How eight Everest mountaineers really did disappear 'Into Thin Air'

Eight climbers died near the summit of Mount Everest eight years ago because the sky fell below them, a scientist has claimed. The calamity that befell two groups of climbers near the mountain top in May 1996, was later immortalised by Jon Krakauer, who was among them, in his book
Into Thin Air.

Eight climbers died near the summit of Mount Everest eight years ago because the sky fell below them, a scientist has claimed. The calamity that befell two groups of climbers near the mountain top in May 1996, was later immortalised by Jon Krakauer, who was among them, in his book Into Thin Air.

Kent Moore, a physicist at the University of Toronto in Canada, has discovered that the title is more accurate than anyone realised. And he has suggested that climbers attempting the highest peaks should avoid days with high winds, which will strip vital oxygen from the air.

Professor Moore told New Scientist magazine that weather patterns that day led to the atmospheric pressure falling so dramatically that in effect the stratosphere dropped onto the summit of the 8,848m mountain. Normally the peak sits just below the atmospheric layer.

That would be the equivalent of raising the summit by 500 metres on a normal day, and would cut the available oxygen in the air, which on the summit is just one-third that at sea level, by 14 per cent. Although most climbers at the summit use supplementary oxygen, they still rely on the air to help them breathe. Above 8,000 metres there is too little oxygen to sustain life, so people should spend as little time as possible at such heights.

The events of May 1996 have been pieced together from survivors' accounts. Led by Scott Fischer, a New Zealander, some of the group climbed through the night of 9 May and reached the summit in clear weather early in the afternoon of 10 May. Then they noticed storm clouds below them on the mountain, and decided to descend as fast as possible.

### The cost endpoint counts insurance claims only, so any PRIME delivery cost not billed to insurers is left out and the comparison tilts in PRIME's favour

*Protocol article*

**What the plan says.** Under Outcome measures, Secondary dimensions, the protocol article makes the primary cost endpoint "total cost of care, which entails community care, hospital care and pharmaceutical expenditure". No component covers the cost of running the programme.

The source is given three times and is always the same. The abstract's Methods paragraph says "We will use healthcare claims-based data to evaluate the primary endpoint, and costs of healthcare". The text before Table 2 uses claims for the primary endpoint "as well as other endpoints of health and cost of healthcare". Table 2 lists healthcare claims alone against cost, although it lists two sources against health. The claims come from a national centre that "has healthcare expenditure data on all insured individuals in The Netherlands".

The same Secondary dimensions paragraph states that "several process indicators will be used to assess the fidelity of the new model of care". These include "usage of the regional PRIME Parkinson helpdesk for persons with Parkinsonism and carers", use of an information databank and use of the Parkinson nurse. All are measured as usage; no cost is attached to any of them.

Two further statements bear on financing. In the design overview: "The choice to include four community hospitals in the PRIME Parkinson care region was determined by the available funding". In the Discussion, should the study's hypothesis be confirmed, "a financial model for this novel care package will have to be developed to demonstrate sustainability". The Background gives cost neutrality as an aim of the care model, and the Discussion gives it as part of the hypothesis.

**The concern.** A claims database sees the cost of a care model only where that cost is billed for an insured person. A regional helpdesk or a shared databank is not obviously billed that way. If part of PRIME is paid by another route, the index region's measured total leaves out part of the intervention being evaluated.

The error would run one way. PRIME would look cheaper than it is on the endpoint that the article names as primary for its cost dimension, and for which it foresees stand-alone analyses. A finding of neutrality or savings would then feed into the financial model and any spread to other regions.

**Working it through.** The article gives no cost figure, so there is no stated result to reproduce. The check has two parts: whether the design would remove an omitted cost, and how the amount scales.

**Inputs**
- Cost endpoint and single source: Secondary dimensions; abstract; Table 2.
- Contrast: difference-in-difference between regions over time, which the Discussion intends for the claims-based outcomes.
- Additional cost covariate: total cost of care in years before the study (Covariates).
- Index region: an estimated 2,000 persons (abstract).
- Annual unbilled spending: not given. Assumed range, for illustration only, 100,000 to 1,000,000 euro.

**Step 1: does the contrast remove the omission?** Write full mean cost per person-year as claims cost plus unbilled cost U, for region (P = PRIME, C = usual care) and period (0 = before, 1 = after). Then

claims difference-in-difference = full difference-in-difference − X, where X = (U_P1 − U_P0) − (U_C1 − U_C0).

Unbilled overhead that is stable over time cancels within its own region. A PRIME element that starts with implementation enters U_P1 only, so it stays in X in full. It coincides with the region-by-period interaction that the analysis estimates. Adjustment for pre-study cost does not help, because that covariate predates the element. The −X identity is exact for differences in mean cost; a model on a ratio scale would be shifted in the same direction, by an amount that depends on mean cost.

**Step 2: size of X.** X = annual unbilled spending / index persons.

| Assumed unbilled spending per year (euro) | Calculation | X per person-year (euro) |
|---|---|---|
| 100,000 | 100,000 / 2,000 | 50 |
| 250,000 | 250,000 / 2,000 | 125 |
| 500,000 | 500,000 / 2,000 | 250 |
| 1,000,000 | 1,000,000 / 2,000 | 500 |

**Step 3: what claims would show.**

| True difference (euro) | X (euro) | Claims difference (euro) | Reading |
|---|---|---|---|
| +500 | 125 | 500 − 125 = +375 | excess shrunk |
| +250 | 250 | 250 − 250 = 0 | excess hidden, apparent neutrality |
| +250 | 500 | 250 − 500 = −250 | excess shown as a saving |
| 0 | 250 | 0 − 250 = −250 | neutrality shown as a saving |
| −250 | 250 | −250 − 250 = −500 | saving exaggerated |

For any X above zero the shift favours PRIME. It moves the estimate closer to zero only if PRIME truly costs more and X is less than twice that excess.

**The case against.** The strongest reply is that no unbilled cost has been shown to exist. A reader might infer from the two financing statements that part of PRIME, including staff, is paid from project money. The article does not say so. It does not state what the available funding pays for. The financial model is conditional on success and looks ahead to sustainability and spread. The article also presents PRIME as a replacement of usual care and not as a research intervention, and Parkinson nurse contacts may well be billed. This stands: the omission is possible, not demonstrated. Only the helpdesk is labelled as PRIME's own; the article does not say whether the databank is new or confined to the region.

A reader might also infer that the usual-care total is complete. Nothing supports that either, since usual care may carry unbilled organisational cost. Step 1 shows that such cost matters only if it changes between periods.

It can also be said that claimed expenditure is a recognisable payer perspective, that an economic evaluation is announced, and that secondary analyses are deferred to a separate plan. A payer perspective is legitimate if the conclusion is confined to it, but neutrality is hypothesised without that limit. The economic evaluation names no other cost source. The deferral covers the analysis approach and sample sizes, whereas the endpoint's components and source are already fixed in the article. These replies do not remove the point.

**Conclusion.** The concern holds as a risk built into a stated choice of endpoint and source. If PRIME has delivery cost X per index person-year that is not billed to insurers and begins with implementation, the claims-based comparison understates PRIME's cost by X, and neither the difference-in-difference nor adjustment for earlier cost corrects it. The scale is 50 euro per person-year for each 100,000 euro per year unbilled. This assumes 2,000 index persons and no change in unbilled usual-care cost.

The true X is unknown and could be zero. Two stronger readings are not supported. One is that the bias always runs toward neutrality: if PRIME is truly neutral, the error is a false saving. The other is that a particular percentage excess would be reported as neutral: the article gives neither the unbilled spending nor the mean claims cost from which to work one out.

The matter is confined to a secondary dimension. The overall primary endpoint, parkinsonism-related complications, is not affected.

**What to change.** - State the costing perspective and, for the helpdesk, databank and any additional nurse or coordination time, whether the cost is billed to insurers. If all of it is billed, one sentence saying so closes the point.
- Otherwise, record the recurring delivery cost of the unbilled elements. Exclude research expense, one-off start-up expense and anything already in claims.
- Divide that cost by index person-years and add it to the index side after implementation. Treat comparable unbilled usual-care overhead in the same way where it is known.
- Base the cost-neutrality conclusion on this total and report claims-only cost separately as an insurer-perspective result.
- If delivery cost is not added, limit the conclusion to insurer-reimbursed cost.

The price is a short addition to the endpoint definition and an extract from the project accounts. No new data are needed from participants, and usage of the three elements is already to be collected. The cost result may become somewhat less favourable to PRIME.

But as the team made their way down, Fischer, who had climbed Everest several times began to struggle, said Neal Beidleman, one of two other highly experienced guides with the group.

By late afternoon, amid 75mph winds, some of the group had to be abandoned, disoriented, on the upper reaches of the mountain. Fischer and seven others eventually died.

Professor Moore's hypothesis also sheds new light on the heroism that day of one of the professional climbers on Fischer's team, Anatoli Boukreev from Russia. He helped rescue several of the group stranded on the mountain below the summit, climbing repeatedly up to them and leading or even dragging them down to the safety of their camp below 8,000 metres. Boukreev kept going for more than 12 hours with no bottled oxygen, in the teeth of the storm and when the air would have been severely depleted.

Professor Moore said the "jet streak" winds travelling at more than 100mph up the sides of the mountain would have dragged up a huge volume of air, causing the pressure to drop and leaving less oxygen for the climbers.

"At these altitudes, climbers are already at the limits of endurance," he said. "The sudden drop in pressure could have driven some of them into severe physiological distress."

Atemporary weather station at the top of Everest recorded a fall in pressure of 16 millibars in 1998 when a similar "jet streak" struck - in effect raising the summit by 500 metres.

Experts reckon that if the summit of Everest was 500 metres higher, it would be impossible to climb without oxygen: no one could survive the distance from the start of the "death zone" to its summit and back.

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